How is it true that Macbeth has been read as a "tragedy of ambition"? 

Expert Answers
mwestwood eNotes educator| Certified Educator

Macbeth and Lady Macbeth are truly led to tragic ends by their ambition.

Seduced by the witches' prophesies, Macbeth fails to listen to the wise advice of Banquo who tells him that the "instruments of darkness" (1.3.133) often tell men part of the truth in order to lead them to their destruction: "to betray's in deepest consequence" (1.3.134). Instead, Macbeth is admittedly driven by his desire to be king because of his "vaulting ambition" (1.7.27), and he is eventually destroyed as he allows his fears and imaginings to "o'erleap" themselves and carry him to his demise. For in these wild imaginings, he commits murder after murder in order to remove anyone that he feels threatens his ambitions for absolute power.

Likewise, Lady Macbeth is destroyed by ambition for her husband's success. For instance, after she reads the letter informing her of the prophesies of the three witches, she becomes so ambitious that she wants Macbeth to hurry home so that she can persuade her husband to ignore whatever is deterring him from seeking the crown. Moreover, she asks the spirits to "unsex" her and fill her with "direst cruelty" (1.5) so that she can aid her husband in his ambitions. This course of action becomes tragic as she, too, is eventually destroyed by an ambition that spirals out of control. Lady Macbeth goes mad with guilt in her reliving the murder of Duncan over and over.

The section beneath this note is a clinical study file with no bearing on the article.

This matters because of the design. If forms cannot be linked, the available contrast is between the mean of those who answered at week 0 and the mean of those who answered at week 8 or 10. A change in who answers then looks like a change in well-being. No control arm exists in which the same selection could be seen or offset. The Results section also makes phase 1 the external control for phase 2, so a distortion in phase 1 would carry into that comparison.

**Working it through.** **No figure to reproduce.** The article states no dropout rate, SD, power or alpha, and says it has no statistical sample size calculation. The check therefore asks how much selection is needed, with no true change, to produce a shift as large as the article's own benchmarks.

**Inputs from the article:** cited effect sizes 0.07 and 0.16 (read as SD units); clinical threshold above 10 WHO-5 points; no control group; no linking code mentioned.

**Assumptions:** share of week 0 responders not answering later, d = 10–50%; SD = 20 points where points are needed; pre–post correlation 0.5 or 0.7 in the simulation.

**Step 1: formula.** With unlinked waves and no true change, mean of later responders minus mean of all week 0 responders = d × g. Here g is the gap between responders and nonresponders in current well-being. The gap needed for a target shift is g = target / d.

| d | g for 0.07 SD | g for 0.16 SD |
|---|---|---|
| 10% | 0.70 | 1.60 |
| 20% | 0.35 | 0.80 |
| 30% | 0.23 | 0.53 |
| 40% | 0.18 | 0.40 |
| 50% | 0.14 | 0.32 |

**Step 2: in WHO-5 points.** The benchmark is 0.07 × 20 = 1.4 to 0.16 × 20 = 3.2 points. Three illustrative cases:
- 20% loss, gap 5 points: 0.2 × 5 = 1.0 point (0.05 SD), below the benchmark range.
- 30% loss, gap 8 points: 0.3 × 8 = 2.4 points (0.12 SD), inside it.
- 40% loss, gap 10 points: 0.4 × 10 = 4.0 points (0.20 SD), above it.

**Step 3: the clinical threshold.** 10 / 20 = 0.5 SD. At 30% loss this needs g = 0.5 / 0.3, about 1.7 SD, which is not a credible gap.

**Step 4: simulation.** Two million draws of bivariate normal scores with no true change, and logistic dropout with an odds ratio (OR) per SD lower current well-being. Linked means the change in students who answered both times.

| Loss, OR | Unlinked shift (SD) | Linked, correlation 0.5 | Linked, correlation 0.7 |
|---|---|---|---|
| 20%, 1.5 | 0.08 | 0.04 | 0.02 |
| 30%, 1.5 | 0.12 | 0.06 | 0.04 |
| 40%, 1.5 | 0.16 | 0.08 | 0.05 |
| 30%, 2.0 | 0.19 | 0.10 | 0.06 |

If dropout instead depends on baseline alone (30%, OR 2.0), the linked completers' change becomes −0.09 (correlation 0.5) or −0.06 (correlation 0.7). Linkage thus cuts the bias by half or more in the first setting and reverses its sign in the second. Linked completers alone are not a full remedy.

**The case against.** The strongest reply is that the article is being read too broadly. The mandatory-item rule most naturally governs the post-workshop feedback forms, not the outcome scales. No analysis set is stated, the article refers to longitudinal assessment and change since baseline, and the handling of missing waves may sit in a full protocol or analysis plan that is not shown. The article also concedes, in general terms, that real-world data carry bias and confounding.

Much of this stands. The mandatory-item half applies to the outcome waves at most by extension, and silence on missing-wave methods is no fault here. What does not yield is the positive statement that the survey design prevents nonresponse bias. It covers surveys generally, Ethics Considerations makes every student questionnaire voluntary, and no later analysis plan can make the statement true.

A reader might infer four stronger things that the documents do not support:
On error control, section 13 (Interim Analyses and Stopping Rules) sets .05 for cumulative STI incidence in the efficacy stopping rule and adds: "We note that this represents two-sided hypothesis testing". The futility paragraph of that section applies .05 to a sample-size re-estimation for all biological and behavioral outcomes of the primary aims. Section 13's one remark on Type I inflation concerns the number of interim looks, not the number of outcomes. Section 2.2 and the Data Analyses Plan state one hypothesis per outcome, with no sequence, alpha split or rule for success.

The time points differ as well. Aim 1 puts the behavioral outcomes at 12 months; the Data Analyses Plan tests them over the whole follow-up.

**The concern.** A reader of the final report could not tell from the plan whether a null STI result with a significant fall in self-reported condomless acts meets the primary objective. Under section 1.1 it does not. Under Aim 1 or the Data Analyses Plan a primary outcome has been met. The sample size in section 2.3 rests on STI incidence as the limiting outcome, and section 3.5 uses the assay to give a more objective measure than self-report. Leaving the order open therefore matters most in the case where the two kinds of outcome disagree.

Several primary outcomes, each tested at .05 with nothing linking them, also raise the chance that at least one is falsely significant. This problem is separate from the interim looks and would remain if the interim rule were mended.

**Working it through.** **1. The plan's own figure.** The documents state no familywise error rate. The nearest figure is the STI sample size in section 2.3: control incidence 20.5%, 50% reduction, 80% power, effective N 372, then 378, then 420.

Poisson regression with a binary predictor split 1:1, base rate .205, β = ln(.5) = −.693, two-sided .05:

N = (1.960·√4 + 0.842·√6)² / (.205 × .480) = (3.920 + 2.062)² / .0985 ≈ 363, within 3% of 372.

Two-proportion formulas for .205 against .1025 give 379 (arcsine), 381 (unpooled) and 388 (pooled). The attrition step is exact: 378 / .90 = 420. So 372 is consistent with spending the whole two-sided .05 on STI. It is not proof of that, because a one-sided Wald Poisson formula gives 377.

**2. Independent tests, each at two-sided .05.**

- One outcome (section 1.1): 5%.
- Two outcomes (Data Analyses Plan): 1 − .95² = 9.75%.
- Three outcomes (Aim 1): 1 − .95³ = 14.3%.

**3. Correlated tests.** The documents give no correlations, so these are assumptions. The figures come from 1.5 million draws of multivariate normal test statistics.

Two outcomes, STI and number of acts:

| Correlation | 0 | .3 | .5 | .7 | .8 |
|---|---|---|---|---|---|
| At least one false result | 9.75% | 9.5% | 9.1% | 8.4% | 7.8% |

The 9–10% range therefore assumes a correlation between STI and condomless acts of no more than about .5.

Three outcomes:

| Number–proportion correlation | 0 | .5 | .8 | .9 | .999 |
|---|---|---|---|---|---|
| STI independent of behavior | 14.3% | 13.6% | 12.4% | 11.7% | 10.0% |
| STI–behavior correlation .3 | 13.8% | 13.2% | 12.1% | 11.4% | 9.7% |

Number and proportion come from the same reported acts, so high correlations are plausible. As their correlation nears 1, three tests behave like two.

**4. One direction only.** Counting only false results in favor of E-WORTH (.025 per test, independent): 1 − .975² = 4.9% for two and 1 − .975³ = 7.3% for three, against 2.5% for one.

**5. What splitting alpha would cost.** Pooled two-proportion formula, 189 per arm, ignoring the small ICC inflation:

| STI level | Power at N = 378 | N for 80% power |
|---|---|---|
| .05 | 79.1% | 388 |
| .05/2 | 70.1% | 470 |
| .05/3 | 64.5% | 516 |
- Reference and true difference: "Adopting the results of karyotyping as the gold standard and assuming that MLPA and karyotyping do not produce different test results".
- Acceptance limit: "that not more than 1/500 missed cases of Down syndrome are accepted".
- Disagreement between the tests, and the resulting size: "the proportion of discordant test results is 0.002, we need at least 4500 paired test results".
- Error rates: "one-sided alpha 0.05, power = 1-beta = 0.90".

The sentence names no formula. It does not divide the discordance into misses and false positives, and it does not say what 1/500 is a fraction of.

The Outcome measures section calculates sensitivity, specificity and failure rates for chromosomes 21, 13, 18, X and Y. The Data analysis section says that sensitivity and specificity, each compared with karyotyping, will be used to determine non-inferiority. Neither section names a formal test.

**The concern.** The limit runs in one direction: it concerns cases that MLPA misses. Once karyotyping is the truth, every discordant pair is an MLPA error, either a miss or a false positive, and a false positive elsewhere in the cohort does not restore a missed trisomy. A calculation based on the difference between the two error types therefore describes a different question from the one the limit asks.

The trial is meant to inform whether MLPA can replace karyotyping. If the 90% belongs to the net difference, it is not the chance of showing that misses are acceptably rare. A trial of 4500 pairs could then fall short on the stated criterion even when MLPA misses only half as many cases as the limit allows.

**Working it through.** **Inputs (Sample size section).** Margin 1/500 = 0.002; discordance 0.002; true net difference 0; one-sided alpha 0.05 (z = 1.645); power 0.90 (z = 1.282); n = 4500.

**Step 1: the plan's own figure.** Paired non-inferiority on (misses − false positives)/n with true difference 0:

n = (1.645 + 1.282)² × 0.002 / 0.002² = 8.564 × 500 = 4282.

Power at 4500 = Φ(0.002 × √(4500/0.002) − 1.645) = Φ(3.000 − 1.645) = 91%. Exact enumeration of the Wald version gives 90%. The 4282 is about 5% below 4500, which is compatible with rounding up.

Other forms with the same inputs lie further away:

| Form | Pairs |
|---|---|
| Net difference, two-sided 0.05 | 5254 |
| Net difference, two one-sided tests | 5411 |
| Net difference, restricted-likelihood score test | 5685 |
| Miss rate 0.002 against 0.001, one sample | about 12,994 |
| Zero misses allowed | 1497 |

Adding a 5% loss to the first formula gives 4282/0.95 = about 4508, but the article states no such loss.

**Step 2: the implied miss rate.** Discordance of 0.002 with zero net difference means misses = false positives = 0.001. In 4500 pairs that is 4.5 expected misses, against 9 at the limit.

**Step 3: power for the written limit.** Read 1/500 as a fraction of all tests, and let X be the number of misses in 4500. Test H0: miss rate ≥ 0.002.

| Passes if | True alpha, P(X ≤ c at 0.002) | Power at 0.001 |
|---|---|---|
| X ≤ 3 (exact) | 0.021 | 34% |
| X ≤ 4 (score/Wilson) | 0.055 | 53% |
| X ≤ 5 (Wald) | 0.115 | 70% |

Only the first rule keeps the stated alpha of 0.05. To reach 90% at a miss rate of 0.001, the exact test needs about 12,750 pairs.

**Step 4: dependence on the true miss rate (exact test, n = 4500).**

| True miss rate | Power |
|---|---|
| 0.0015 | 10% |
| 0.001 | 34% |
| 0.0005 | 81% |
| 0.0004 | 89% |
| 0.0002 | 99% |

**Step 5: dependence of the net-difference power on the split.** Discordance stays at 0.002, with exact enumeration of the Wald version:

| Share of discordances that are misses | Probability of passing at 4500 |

Susan Hurn eNotes educator| Certified Educator

Clearly, Macbeth is destroyed by his ambition to become King of Scotland. Once the witches' tempt him with their prophecies, he cannot turn back. After he and Lady Macbeth begin to plan King Duncan's murder, Macbeth tries to stop their conspiracy by telling her they won't discuss it any further, but his resolve does not last very long. He kills Duncan for one reason only: to gain the crown. Macbeth recognizes his own "vaulting ambition," and he knows killing the innocent, defenseless Duncan as he sleeps will be a most horrible act, but he proceeds.

So wherein lies the tragedy? Like Shakespeare's other tragic heroes, Macbeth had lived an honorable life. Before his ambition conquered his conscience, Macbeth had been a brave and loyal soldier, one who had been trusted and admired by King Duncan. Macbeth's tragedy is that he destroys himself because there is a flaw in his character: His ambition is stronger than his morality.